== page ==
In every society, the defining currency of authority is power. Defining power, however, is, perhaps surprisingly, no simple task.
In his new book, “Power in a Changing World Economy: Lessons from East Asia” (Routledge, 2014), UC Santa Barbara’s Benjamin Cohen seeks to bring clarity to the issue. Co-edited with Eric M.P. Chiu of National Chung Hsing University in Taipei, Taiwan, the book features nine essays that analyze state power from the perspective of recent economic developments in East Asia.
Power is central to the study of international relations and international political economy, noted Cohen, the Louis G. Lancaster Professor of International Political Economy at UCSB, but a consensus among scholars about the basics of power is extraordinarily lacking.
Cohen sought to examine the meaning, sources, uses and limits of power in international political economy, or IPE, with each of the nine contributing scholars analyzing a separate case study through the lens of those facets of power.
According to Cohen, those case studies reveal a number of unexpected conclusions, especially concerning China. “One of the dominant questions as far as the East Asian region is concerned is the rising power of China,” said Cohen, a specialist in the political economy of international money and finance. “One of the things that we learned from these various essays is that, in many cases, Chinese power is much more limited than people had anticipated.”
Cohen explained that power is expressed in two forms: influence and autonomy. Influence, he said, is getting someone to act according to your wishes; autonomy is the ability to act independently, without constraint. “All this casual talk about the rise of China and Chinese power overlooks the fact that to this point China’s power has been mainly in the form of greater autonomy, greater ability to act independently, not in the area of influence,” Cohen said. “They haven’t been able to actually take that capability and get others to do what they want. Some of the case studies are very clear on that.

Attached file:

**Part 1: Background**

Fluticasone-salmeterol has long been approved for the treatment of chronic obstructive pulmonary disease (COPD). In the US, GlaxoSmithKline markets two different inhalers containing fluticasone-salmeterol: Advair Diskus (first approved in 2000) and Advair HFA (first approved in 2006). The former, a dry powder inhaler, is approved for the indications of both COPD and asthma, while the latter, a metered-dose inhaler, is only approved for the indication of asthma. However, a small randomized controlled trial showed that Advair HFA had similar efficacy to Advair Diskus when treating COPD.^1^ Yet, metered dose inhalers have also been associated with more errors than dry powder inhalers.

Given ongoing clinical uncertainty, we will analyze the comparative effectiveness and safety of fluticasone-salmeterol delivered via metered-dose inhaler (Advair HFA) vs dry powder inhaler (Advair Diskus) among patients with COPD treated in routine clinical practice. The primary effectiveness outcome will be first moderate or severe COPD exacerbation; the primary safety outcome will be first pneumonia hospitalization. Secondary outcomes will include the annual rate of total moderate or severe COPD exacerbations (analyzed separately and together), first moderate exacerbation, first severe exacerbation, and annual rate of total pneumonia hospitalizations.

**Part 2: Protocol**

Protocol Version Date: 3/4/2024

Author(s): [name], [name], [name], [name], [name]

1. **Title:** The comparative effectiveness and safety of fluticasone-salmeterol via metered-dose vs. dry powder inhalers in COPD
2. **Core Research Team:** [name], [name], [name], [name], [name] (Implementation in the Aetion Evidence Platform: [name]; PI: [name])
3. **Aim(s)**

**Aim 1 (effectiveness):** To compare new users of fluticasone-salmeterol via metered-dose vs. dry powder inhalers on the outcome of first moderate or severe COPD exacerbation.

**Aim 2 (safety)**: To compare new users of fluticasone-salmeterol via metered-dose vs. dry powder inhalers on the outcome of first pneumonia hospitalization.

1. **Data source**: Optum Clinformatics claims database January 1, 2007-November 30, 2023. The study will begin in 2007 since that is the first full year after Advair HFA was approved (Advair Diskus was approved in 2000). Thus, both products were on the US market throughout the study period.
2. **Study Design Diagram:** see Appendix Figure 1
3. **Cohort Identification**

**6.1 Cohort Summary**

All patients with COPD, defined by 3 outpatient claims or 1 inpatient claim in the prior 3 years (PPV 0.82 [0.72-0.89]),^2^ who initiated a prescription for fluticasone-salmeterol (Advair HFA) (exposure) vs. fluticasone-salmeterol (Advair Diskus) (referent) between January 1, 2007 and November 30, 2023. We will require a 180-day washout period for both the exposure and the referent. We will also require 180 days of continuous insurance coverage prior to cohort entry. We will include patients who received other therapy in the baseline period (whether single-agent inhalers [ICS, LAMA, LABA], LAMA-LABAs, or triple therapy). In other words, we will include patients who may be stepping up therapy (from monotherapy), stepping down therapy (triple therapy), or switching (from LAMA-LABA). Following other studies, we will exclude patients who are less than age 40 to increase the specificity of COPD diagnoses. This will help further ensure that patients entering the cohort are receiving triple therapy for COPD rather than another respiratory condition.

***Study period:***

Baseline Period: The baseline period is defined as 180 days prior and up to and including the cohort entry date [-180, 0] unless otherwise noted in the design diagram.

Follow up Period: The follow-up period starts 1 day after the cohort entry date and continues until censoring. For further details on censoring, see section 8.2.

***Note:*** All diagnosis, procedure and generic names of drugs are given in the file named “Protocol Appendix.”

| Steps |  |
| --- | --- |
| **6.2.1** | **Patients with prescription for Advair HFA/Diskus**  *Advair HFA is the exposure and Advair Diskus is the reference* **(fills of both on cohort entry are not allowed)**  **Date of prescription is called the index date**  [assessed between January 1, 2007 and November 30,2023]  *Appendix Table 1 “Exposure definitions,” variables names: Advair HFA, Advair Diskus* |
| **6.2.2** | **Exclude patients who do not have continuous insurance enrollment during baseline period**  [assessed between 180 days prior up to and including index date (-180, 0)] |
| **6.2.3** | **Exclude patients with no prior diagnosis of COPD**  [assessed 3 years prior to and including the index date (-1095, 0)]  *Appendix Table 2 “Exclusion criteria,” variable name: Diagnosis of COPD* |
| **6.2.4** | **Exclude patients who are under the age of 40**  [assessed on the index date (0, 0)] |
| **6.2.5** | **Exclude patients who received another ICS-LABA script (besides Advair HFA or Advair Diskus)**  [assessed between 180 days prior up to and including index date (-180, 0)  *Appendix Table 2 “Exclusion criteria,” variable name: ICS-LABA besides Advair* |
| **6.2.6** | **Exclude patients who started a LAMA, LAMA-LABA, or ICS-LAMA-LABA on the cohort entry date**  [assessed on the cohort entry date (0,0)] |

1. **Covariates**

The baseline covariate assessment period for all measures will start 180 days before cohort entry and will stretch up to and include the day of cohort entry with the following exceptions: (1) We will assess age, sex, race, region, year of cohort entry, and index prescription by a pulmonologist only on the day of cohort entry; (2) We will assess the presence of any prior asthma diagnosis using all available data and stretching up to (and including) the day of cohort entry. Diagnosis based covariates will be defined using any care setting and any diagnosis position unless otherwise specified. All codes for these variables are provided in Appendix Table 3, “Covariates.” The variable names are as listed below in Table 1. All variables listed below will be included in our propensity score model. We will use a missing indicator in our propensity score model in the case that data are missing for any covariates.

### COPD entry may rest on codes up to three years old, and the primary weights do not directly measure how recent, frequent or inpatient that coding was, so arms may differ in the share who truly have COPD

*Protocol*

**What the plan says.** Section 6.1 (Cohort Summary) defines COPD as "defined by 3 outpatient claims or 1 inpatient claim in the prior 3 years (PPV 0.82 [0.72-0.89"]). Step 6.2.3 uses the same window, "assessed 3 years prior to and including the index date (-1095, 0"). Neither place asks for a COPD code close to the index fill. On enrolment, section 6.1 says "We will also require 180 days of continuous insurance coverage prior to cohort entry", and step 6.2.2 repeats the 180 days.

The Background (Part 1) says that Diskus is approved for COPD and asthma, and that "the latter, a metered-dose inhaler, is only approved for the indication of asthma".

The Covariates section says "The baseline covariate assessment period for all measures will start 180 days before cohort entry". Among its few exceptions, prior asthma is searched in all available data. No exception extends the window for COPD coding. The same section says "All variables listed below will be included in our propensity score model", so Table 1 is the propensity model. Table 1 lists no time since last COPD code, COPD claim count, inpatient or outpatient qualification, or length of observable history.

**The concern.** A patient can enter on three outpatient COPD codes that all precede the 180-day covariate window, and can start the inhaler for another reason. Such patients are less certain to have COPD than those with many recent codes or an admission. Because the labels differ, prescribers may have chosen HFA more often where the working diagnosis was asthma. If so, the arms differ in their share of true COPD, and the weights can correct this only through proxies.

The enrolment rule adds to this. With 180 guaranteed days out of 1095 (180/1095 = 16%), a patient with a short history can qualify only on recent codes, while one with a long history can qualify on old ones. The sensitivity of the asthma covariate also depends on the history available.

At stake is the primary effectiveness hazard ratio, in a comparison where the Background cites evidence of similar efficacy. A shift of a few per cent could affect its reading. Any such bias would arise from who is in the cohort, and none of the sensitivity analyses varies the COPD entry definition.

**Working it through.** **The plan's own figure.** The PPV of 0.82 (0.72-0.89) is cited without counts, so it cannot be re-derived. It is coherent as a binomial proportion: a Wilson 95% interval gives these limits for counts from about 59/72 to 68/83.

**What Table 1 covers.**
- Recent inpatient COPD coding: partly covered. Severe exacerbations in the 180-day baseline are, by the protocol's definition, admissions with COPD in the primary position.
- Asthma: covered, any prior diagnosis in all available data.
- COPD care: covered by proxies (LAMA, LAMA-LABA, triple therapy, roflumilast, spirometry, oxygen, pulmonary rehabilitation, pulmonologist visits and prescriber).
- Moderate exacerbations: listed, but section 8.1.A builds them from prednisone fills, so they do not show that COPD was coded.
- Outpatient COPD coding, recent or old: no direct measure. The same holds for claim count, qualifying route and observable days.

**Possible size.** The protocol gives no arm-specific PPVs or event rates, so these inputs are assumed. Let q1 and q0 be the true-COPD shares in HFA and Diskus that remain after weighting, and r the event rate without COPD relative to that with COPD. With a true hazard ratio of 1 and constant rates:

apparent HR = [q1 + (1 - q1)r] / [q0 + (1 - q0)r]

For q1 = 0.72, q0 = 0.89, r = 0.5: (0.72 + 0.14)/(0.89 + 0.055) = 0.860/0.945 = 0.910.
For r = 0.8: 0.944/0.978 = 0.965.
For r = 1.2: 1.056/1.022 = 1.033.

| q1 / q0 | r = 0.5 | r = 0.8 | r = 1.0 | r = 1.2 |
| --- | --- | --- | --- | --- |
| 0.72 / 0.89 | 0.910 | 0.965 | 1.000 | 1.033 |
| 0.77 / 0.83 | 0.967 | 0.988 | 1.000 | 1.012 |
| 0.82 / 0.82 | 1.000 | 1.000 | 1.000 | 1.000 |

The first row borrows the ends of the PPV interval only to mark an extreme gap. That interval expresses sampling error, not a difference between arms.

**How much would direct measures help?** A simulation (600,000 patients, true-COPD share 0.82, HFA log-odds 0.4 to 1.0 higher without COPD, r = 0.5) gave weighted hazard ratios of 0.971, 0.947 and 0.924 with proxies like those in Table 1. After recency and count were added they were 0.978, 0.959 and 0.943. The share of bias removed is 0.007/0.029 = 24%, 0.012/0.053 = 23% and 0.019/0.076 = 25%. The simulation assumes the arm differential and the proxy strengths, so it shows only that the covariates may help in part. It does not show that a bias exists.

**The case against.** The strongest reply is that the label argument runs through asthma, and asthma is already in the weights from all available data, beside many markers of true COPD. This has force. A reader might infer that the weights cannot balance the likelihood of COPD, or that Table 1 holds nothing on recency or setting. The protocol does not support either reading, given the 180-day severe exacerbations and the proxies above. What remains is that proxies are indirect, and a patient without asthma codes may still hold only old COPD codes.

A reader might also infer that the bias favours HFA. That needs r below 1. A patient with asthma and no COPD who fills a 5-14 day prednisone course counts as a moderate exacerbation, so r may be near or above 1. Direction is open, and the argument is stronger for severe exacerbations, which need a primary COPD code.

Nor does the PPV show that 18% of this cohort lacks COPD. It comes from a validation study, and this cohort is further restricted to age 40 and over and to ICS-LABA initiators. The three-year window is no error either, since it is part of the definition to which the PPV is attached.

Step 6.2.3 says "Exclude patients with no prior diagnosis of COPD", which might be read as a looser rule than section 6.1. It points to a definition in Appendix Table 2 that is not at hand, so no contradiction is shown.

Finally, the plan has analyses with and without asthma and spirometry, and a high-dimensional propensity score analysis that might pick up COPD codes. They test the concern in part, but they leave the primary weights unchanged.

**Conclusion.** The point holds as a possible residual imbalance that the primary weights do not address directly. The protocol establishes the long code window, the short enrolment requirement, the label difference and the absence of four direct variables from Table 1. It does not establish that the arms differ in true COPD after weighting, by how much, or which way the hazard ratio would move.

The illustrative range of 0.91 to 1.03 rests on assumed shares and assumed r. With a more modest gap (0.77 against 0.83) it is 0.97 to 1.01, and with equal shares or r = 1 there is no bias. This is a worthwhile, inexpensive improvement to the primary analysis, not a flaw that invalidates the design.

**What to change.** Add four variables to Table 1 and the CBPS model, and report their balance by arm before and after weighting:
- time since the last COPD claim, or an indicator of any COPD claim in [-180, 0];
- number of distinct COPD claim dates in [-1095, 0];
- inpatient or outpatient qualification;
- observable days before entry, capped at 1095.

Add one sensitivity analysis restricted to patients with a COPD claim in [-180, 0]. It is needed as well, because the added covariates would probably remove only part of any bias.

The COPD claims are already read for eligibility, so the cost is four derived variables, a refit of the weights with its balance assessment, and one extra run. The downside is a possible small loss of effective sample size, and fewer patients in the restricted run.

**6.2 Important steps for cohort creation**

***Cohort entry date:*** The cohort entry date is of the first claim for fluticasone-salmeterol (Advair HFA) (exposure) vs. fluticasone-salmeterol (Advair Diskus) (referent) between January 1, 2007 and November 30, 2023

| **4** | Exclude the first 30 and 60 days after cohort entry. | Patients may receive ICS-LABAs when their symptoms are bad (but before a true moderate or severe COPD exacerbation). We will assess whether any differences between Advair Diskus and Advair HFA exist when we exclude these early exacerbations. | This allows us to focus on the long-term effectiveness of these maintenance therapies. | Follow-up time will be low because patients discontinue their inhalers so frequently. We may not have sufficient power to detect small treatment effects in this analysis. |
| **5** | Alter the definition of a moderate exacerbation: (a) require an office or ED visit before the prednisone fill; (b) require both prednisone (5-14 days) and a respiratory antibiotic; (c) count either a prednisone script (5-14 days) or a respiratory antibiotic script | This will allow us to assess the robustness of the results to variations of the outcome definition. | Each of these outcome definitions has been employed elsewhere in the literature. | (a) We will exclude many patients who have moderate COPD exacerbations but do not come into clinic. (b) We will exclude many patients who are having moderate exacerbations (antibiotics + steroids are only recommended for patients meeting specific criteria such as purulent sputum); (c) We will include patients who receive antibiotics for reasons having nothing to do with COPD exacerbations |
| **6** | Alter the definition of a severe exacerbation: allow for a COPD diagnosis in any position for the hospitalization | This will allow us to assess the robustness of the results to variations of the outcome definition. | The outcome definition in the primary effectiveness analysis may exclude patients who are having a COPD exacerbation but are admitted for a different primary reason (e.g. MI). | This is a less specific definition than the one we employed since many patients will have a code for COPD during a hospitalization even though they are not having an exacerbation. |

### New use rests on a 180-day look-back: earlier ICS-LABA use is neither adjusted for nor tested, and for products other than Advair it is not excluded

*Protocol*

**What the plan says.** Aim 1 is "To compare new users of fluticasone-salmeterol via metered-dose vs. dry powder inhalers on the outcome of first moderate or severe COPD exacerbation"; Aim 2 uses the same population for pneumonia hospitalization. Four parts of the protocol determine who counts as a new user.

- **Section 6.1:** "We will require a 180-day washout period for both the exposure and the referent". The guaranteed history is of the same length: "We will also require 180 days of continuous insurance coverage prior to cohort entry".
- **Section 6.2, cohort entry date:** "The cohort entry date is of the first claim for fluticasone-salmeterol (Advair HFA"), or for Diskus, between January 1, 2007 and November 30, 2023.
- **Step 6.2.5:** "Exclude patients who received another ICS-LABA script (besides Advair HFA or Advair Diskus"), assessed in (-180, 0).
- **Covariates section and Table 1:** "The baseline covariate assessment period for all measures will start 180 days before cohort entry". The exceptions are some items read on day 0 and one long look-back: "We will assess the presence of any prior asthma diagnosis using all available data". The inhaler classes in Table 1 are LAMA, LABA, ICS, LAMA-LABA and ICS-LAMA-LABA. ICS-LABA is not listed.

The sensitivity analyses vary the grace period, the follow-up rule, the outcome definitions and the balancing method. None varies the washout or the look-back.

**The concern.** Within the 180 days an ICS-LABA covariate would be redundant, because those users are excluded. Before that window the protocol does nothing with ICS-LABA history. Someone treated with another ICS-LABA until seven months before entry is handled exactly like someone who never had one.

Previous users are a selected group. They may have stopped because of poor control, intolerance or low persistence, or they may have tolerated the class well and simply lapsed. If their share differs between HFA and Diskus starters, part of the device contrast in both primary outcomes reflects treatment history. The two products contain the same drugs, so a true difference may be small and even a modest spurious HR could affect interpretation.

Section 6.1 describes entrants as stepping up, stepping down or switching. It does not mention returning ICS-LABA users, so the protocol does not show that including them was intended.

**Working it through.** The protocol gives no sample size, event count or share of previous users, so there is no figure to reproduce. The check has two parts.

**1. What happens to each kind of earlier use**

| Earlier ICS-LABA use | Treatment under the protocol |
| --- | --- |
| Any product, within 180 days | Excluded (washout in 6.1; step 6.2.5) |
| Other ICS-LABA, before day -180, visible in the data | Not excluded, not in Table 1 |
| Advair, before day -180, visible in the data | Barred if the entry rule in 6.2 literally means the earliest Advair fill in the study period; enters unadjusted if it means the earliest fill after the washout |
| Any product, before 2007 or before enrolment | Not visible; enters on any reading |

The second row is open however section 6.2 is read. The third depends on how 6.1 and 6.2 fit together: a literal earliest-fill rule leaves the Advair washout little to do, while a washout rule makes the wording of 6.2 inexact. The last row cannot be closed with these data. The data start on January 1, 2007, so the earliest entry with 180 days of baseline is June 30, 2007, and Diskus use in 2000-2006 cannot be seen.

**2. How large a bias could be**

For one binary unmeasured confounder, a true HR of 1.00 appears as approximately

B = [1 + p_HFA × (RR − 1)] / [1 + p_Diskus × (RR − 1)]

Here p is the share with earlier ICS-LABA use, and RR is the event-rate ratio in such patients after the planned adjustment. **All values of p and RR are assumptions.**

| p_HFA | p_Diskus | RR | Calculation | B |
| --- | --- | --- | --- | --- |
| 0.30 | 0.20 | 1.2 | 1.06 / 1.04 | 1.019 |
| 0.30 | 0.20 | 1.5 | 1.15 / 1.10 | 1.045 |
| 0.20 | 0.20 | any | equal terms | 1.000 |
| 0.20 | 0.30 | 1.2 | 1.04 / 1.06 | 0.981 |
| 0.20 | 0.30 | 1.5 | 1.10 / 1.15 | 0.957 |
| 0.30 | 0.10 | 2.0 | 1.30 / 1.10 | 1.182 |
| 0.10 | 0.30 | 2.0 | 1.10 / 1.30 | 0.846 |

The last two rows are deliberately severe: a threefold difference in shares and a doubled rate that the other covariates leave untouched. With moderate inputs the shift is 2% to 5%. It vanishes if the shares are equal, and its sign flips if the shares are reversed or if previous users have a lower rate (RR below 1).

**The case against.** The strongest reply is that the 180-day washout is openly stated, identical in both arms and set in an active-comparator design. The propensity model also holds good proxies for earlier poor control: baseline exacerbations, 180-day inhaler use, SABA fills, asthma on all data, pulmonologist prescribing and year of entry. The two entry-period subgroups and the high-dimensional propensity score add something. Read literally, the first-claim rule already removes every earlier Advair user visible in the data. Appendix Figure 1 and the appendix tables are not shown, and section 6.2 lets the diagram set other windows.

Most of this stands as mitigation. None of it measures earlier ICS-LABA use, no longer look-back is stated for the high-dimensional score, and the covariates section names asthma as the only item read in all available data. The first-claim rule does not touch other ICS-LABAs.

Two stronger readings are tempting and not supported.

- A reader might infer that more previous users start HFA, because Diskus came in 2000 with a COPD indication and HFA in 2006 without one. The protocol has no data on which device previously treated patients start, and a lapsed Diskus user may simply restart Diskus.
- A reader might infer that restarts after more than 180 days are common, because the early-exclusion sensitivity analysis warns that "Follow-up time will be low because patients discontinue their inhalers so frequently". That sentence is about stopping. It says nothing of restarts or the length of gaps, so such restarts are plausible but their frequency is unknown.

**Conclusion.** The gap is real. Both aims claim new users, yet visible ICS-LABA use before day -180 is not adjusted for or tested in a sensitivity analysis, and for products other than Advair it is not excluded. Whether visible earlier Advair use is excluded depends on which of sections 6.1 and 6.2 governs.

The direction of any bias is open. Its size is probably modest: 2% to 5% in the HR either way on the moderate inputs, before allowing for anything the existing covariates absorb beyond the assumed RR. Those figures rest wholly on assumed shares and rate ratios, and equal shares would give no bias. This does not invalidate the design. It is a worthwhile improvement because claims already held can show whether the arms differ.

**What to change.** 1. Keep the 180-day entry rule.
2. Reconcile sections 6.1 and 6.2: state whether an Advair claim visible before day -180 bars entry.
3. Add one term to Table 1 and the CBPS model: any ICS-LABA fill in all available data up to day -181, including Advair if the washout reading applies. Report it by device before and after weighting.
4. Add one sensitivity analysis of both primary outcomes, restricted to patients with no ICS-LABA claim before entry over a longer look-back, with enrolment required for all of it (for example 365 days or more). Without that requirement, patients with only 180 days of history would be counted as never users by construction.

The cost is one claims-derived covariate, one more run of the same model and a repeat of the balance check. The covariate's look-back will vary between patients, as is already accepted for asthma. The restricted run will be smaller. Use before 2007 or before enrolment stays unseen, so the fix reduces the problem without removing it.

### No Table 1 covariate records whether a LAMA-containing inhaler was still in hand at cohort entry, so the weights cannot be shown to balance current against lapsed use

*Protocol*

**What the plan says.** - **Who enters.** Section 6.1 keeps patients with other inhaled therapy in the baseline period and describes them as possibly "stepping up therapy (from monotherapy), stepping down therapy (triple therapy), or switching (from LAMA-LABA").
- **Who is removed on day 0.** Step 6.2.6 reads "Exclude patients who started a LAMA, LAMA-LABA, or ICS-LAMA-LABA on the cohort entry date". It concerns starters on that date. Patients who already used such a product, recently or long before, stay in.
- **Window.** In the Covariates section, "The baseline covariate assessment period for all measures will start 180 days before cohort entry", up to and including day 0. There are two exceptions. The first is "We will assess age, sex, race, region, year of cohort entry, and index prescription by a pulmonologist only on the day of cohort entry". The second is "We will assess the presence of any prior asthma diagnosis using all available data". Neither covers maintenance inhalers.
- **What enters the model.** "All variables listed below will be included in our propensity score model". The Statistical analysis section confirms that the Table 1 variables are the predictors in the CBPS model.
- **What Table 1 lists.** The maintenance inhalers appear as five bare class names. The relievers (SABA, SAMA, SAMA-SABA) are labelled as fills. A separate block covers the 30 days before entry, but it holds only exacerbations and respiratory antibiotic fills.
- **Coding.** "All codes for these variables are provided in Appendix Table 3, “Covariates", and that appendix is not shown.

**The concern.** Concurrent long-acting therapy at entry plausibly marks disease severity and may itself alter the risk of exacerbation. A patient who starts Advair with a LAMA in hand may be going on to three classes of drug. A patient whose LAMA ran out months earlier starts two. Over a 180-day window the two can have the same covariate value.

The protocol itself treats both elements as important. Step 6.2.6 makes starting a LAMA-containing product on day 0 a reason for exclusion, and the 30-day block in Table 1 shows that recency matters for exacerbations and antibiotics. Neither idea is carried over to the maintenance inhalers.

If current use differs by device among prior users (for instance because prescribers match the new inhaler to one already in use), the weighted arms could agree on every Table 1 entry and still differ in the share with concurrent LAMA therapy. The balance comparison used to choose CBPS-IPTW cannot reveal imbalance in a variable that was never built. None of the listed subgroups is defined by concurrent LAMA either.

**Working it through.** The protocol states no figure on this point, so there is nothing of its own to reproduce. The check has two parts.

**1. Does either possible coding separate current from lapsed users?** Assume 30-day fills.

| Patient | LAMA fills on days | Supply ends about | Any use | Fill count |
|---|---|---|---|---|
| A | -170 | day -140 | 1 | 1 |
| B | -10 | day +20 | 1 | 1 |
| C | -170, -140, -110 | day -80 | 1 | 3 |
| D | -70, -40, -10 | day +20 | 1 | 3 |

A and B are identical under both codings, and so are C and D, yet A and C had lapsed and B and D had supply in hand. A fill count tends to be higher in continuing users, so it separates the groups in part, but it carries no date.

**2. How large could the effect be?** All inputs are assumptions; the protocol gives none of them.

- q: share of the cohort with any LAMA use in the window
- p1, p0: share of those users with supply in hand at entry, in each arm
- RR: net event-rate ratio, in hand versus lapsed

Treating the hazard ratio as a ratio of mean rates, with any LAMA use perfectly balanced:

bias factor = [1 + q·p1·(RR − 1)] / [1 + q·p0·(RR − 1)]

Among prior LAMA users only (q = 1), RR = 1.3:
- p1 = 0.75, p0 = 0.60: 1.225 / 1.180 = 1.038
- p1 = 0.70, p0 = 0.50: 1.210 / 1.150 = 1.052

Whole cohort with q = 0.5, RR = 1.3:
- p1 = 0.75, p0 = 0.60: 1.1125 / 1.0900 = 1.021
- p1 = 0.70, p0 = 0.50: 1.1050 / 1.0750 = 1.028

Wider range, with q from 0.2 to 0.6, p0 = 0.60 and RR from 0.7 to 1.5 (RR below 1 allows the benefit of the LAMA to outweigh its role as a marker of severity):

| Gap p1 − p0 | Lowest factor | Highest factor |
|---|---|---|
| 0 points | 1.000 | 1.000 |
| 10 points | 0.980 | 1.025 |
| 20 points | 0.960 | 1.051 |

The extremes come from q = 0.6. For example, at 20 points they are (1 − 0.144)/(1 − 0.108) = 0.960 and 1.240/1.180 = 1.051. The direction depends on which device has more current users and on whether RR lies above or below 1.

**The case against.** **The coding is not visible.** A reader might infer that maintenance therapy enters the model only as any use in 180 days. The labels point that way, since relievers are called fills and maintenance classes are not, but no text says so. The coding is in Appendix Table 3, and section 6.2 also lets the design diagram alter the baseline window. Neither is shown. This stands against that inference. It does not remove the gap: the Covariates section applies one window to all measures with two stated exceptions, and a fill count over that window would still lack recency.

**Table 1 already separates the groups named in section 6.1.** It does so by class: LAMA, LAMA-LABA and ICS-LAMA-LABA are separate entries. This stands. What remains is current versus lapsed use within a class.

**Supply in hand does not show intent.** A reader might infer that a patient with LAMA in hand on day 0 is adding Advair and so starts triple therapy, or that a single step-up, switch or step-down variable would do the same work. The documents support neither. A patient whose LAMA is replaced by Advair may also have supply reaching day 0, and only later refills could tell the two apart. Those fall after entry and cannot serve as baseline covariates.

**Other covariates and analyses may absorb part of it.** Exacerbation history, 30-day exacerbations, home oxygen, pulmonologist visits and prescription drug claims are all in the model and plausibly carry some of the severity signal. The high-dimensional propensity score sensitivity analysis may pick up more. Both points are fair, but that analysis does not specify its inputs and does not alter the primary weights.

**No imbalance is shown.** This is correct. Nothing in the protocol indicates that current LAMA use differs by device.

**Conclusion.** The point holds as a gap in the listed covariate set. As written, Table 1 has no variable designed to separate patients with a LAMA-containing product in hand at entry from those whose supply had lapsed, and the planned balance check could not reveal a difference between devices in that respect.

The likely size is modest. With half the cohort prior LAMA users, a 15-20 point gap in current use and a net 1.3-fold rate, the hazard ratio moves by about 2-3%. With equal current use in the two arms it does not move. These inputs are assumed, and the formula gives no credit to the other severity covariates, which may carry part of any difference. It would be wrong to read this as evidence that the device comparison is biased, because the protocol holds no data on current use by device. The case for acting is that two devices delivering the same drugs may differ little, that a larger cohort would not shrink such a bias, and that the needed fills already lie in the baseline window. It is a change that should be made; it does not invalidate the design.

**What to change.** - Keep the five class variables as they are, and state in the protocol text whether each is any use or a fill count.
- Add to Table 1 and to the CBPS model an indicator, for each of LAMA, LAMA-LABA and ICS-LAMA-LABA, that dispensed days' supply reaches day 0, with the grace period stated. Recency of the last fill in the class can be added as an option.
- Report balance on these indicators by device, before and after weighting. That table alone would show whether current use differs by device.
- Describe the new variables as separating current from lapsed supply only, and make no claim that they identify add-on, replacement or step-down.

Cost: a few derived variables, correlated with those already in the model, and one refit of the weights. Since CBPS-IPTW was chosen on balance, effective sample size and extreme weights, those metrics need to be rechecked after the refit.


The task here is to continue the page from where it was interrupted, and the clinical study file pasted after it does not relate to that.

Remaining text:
“So one of the basic things we learned was that there are many instances in which Chinese power is much more limited than it appeared to be” he added. “Size is not power, and that’s one of the important points. That was one of the most fundamental lessons.”
“Power in a Changing World Economy” is the result of an invitation Cohen received from a group of Taiwanese academics. “This was a project deliberately designed to encourage more intellectual exchange between American and Taiwanese scholars,” Cohen noted. “They said I was free to choose the subject, and so I thought this would be a good opportunity to try to sort through some of these issues in the analysis of power in international relations.”
The book project also provided an opportunity to engage a new generation of scholars in IPE. The Taiwanese contributors are relatively young, Cohen noted, with most being five to 10 years removed from completing their doctoral degrees. “I was part of the generation that created the modern field of IPE. I’m one of the few still left standing after all these years. I’m not going anywhere,” he said.
Indeed, Cohen’s own essay in the book — “The Yuan’s Long March” — is something of a preview of his next book. Set for publication in 2015, “Currency Power” will examine the widely held belief that the Chinese yuan will eclipse the dollar as the global currency — a notion that Cohen disputes.
“One of the central themes of the book is that, despite expectations to the contrary, the dollar, in my opinion, will remain the central currency of the global system into the foreseeable future, which I define as my lifetime,” he said. “There are significant problems that will make it very difficult for the yuan to challenge the dollar as the global currency. That’s not a popular view, but it’s the view that I take in the chapter. I build on that chapter to develop a more extensive discussion in the new book.”